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How many triggers can be implemented in a single table Expand / Collapse
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Posted Wednesday, September 30, 2009 3:11 AM
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1. Well the question is simple. How many triggers can be implemented in a single table.

2. If a table has 5 Insert triggers, which trigger will execute first.
Post #795602
Posted Wednesday, September 30, 2009 3:32 AM


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1. Well the question is simple. How many triggers can be implemented in a single table.

Effectively unlimited, although you can only have 1 INSTEAD OF INSERT, 1 INSTEAD OF UPDATE and 1 INSTEAD OF DELETE trigger

2. If a table has 5 Insert triggers, which trigger will execute first.

You can use the stored procedure sp_settriggerorder to define the trigger that fires FIRST and/or LAST... the rest will fire in an undefined sequence.

If you are looking to have that many triggers, and the sequence is important, I would seriously consider combining them into a single trigger.

The "triggers are evil" brigade will probably suggest you move the logic elsewhere, and do away with the triggers entirely.



Post #795607
Posted Wednesday, September 30, 2009 9:27 AM


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TRIGGERS ARE EVIL!










But yeah, I agree with Ian, consolidate triggers wherever possible. Although you can set the trigger order, any time you modify/insert/delete a trigger, that order gets changed and you have to set it again. (At least it does in 2000, not sure if that is different in 2005).


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Post #795817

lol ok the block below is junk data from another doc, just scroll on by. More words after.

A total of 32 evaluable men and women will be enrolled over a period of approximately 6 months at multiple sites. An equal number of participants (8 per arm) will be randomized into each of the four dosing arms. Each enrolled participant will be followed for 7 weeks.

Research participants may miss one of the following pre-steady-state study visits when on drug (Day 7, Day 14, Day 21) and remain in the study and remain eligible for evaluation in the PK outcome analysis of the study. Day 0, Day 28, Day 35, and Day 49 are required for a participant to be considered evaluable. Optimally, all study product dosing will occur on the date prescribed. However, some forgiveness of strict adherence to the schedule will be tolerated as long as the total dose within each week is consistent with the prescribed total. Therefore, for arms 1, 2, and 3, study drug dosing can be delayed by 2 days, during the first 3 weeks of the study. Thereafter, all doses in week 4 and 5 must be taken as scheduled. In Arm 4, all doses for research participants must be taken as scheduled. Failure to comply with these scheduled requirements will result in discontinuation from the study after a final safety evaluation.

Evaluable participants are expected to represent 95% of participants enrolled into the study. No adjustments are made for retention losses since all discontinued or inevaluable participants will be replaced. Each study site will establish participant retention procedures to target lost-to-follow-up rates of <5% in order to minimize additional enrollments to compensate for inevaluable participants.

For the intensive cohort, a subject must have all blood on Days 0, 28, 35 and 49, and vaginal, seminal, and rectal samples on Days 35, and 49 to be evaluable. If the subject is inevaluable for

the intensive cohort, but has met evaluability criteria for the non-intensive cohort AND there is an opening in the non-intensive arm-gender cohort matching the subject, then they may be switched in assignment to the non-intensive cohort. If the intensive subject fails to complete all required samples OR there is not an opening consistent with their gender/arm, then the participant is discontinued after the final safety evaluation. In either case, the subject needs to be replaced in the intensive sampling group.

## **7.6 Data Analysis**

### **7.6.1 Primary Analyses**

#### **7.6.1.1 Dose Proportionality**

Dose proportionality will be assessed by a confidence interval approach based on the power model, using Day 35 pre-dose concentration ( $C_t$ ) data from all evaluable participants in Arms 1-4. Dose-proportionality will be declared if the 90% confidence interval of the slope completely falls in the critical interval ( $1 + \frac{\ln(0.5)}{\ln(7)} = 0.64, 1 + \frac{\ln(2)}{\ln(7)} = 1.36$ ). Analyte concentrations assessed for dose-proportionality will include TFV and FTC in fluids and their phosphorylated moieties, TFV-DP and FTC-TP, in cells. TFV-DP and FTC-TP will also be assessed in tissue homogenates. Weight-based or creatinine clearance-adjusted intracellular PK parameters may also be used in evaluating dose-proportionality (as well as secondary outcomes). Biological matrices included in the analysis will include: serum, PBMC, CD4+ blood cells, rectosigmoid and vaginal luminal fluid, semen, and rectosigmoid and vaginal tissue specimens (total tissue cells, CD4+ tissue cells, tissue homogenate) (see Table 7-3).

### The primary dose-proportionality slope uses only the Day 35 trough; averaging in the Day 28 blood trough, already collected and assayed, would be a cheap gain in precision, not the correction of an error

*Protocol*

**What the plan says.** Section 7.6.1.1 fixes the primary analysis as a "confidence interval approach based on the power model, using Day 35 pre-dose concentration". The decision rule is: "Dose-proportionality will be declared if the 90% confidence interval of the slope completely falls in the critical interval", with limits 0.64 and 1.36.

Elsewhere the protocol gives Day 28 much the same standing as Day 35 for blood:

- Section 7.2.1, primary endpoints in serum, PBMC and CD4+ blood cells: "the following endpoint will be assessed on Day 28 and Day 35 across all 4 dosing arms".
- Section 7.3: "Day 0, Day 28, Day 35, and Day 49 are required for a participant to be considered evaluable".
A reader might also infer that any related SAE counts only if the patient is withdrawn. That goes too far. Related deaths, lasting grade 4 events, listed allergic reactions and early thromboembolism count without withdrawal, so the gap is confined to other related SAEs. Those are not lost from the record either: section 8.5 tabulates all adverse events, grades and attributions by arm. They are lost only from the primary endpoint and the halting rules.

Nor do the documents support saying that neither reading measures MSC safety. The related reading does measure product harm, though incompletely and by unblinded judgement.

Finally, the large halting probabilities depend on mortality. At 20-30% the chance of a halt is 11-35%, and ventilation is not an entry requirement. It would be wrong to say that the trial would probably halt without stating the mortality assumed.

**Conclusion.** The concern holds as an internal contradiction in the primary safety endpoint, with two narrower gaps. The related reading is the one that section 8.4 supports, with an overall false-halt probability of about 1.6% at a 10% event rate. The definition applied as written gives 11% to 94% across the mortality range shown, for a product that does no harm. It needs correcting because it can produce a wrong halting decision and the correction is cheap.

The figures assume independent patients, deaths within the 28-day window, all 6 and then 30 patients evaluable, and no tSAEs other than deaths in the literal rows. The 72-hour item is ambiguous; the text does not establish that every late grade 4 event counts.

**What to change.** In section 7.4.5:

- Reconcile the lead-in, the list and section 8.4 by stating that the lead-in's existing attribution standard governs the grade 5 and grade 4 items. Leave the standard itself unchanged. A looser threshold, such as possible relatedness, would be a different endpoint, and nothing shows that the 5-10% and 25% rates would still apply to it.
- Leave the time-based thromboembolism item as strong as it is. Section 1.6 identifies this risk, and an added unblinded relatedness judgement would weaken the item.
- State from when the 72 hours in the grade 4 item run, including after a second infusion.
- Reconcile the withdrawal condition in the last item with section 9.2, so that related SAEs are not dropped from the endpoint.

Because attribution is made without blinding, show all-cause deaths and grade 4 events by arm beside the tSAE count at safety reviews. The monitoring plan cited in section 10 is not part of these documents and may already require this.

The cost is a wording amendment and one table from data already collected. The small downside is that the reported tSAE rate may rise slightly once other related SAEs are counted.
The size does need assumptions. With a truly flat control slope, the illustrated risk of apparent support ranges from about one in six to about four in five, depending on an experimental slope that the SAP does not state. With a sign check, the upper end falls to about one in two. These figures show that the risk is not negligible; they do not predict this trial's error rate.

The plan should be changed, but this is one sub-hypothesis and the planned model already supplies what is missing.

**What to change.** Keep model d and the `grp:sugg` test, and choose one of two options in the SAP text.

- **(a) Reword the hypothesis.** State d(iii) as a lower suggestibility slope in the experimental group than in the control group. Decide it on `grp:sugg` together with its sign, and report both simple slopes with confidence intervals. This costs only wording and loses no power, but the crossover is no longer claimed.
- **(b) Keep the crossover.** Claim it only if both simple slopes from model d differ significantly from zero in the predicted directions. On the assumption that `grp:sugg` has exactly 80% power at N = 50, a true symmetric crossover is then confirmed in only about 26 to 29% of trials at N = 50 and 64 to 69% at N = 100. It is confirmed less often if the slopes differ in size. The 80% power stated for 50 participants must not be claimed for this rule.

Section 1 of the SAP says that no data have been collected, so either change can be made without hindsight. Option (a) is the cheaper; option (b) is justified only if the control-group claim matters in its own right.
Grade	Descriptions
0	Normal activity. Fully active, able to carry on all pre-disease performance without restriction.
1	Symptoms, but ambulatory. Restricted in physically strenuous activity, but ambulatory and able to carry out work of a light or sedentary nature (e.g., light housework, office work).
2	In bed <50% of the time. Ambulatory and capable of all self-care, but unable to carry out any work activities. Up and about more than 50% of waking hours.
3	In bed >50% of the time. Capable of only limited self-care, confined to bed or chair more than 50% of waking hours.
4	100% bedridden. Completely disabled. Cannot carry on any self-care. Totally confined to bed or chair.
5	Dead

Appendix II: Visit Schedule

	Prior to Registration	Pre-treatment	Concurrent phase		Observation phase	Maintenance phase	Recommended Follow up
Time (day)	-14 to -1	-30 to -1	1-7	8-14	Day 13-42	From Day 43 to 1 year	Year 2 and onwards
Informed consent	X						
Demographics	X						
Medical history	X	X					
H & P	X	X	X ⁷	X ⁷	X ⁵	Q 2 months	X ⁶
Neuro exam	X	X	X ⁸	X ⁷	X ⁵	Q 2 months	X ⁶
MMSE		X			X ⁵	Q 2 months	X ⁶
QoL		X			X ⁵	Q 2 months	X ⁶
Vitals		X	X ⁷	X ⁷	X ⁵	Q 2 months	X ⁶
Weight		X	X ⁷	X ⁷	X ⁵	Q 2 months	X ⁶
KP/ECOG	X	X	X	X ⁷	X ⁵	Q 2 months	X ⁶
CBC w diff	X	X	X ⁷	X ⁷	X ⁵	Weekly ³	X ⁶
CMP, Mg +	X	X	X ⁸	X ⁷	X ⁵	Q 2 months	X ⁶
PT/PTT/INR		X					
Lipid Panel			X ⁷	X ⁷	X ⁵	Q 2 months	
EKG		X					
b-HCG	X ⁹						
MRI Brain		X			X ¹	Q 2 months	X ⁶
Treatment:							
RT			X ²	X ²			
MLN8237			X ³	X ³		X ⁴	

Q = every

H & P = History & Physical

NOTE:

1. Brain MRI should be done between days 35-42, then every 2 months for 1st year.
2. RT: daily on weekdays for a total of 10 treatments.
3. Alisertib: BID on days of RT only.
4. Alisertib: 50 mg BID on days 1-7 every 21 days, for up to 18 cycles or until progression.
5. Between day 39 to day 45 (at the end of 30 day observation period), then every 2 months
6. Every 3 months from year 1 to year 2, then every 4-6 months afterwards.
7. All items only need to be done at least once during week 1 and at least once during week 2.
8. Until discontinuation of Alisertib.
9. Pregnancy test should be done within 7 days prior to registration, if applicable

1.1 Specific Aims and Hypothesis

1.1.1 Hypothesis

Posted Wednesday, September 30, 2009 9:36 AM


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If the sequence matters, put it in the trigger code, and don't count on firing sequence.

Most of the time, it's better to have the code in the insert proc instead of a trigger. Not always true, but true more often than not.


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Post #795833
Posted Thursday, October 1, 2009 4:29 PM
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triggers are bad - because ... they are really hard to managed in big database
Post #796683
Posted Friday, October 2, 2009 1:38 AM


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Marcin Gol [SQL Server MVP] (10/1/2009)
triggers are bad - because ... they are really hard to managed in big database


What makes them harder to manage in a large database, as opposed to a smaller one?



Post #796772
Posted Friday, October 2, 2009 2:42 AM
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Ian Scarlett (10/2/2009)
Marcin Gol [SQL Server MVP] (10/1/2009)
triggers are bad - because ... they are really hard to managed in big database


What makes them harder to manage in a large database, as opposed to a smaller one?


Yeah, I dont understand that either, the principle is the same. reardless of size. If triggers are written correctly, you should have no problems.


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Post #796786
Posted Thursday, August 8, 2013 9:08 AM
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I see triggers as a mixed bag. I use them but only when I think they are the most elegant way of handling a problem. I think that the
triggers are bad - because ... they are really hard to managed in big database
comment was probably referring to the fact that if you are not used to looking for them/using them, they can be forgotten and you can easily have logic occurring that seems to be outside what someone would look for. In a small database where you can be intimately familiar with all the tables it's easier to remember that they are there and operating. In a database with hundreds of tables and only a hand full of triggers, well... Things can be forgotten easier. Just a guess as to what the poster was thinking though.
Post #1482388
Posted Thursday, August 8, 2013 9:13 AM


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Please note: 4 year old thread.


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